How to Improve Your Chances of Surviving Riding a Bicycle on Our Roads

The following are a few of the lessons I’ve learned that allow me to survive riding a bike in Pinellas County, one of the most heavily populated counties in the country:

1. Be courteous, courteous, courteous, even when the driver may not have earned it. Too many times, we cyclists are very willing to give a hand gesture to a motorist who displeases us. Rather, try to cultivate a bicycle culture of civility to all drivers: you will be surprised how many will respond in kind.
2. When group riding, never swarm a motor vehicle. Some may wonder what this means: when a group approaches a stopped vehicle, normally at a controlled intersection, many cyclists will pass on either side of the vehicle to gain a little bit of space. The effect is to virtually surround the stopped car. It can be terrifying to the driver; and it without a doubt will not endear cyclists to that driver in the future.
3. Whenever at a red light, where there is any other vehicle in the area, do not roll or run that light: the driver seeing you do that maneuver may just be one of your jurors if the time ever comes where you are in court for injuries from a vehicle/cycle accident. Even where the accident was clearly not your fault, anyone on that jury with a bad past experience with cyclists will punish you. May not be fair, but it is reality.
4. If in a large group, where the first quarter of the group has passed the intersection when the light turns red, that does not give the other three quarters of the group license to continue through the intersection, blocking drivers with a green light. I know the concerns for stopping by the cyclists; that’s why we all have big voices. Use them. If you think about it, angering drivers of vehicles that weigh 200 times your bicycle makes no sense. While they may not hit you, many will “punish” you in the future with a brush back pass. While not legal, no one should ever want to be “dead right.”
Common sense and courtesy on the road is not only good practice, it could save your life or the life of another cyclist. Even if you are a large, big-voiced, intimidating cyclist (No John S., I’m not referring to you), by your immature actions towards a driver, you may be setting the stage for another cyclist’s nightmare. Let’s work harder to be friends of motorists; let’s work harder to cultivate favor with the motorists with whom we have no choice but to cohabit our streets. We may never win over some motorists, but we must continually try to be good users of our roads and to show others cyclists that we can be safe, law-abiding participants in our society.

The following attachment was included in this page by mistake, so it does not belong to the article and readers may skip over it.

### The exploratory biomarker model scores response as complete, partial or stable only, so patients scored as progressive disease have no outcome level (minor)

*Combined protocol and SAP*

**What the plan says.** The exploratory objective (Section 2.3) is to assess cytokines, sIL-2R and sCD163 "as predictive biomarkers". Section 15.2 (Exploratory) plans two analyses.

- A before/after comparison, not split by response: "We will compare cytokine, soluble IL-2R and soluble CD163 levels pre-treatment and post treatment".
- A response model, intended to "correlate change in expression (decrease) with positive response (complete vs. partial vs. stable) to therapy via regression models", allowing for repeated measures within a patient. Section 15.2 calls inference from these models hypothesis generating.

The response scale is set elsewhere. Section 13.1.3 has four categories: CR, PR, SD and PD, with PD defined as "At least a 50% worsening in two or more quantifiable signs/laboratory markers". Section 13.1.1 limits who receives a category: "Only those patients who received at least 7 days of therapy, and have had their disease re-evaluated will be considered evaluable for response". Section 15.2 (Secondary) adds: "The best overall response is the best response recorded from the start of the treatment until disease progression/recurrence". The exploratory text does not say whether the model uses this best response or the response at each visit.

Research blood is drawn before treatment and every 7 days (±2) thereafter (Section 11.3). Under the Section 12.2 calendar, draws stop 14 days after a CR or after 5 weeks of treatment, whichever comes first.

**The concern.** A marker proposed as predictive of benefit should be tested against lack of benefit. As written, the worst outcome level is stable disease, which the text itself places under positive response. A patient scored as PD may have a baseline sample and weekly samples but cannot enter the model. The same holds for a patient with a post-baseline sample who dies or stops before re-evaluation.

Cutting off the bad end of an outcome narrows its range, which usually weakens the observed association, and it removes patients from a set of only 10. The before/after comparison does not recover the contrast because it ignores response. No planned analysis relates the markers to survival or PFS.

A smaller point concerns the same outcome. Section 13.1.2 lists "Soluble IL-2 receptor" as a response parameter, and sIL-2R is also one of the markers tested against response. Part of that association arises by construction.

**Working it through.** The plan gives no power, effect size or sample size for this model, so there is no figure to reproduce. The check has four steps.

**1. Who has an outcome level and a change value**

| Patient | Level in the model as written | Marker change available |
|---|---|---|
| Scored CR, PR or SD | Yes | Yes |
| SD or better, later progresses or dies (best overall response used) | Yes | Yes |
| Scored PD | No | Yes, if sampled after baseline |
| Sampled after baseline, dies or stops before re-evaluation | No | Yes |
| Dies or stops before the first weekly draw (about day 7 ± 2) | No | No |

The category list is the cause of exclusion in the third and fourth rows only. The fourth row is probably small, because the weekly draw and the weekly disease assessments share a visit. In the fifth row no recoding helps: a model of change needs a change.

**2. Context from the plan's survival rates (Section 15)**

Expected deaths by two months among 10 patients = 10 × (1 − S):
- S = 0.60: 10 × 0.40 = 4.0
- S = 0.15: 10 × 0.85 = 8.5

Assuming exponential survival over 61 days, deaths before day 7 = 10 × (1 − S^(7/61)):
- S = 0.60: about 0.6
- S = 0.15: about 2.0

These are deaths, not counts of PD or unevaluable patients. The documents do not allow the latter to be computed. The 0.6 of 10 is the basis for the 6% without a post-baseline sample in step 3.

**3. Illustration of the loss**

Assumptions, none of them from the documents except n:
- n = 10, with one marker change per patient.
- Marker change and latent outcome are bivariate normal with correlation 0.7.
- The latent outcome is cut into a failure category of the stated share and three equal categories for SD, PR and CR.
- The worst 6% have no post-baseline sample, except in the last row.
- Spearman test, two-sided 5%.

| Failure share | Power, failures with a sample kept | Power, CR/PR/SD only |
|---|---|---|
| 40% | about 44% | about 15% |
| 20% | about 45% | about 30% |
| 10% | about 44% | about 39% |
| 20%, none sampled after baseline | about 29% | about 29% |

The Need to Protect Yourself When Cycling: Create and Keep Your Own Evidence

Crashes while riding your bicycle are a fact of life. Unfortunately, so are crashes with motor vehicles. The roads are not fair to us. Neither is the “fairness” of police officers investigating bicycle/car accident cases objectively. We all have read articles that seem to suggest the cyclist was at least partly at fault, even when in a legally designated lane, and struck from behind. Police are much more likely to not issue a citation to the motorist, where had both vehicles been motorized, there would not be such hesitation. We all have to be aware that it is not a level playing field when you are hit on your bicycle; you will more likely than not be blamed; and, where it appears you are not at fault, the driver still will not be cited.

What can be done to right this wrong? Education of the police? Sure. Better education of motorists? Sure. But, in the meantime, what you can do to better be able to show you did no wrong? Have the proper gear necessary to prove your innocence. What gear is that? Cameras. Yes, have a video camera on your front bars, and another on your rear seatpost. Make your own evidence, and then hope you never need it. Video mutes almost every motorist’s claim that “he came out of nowhere,” or “he swerved right into me,” or, “the sun blinded me,” or “the cyclist struck me, not the other way around.”

It’s my belief that cameras, front and rear facing, are a necessity if you are going to ride Florida roads. Unlike the driver who just tried to “buzz” you and denies it when asked, the camera documents reality.

There are numerous options: Garmin, Cycliq, Shimano, and numerous others make these products. While not cheap, they can save you many times their cost if you are the victim of a negligent or malignant driver, one who goes out of his or her way to scare, injure, or kill you. The Cycliq products are especially functional, providing not only video and audio, but also accident preventing lights in the same package. This product automatically begins overwriting when the memory is full. It also has automatic save functions if an accident occurs, preventing the valuable evidence from being inadvertently discarded.

I’ve handled several cycling accident cases where the video made the difference between having a case or not. In one current case, the video could prove invaluable in showing the driver didn’t turn on her turn signal until already making the turn, thereby giving no adequate warning to the cyclist before striking the bicycle.

Christmas is not too far away. Ask for the best Christmas gift a cyclist can have this year: cameras for the bike.

Be safe out there.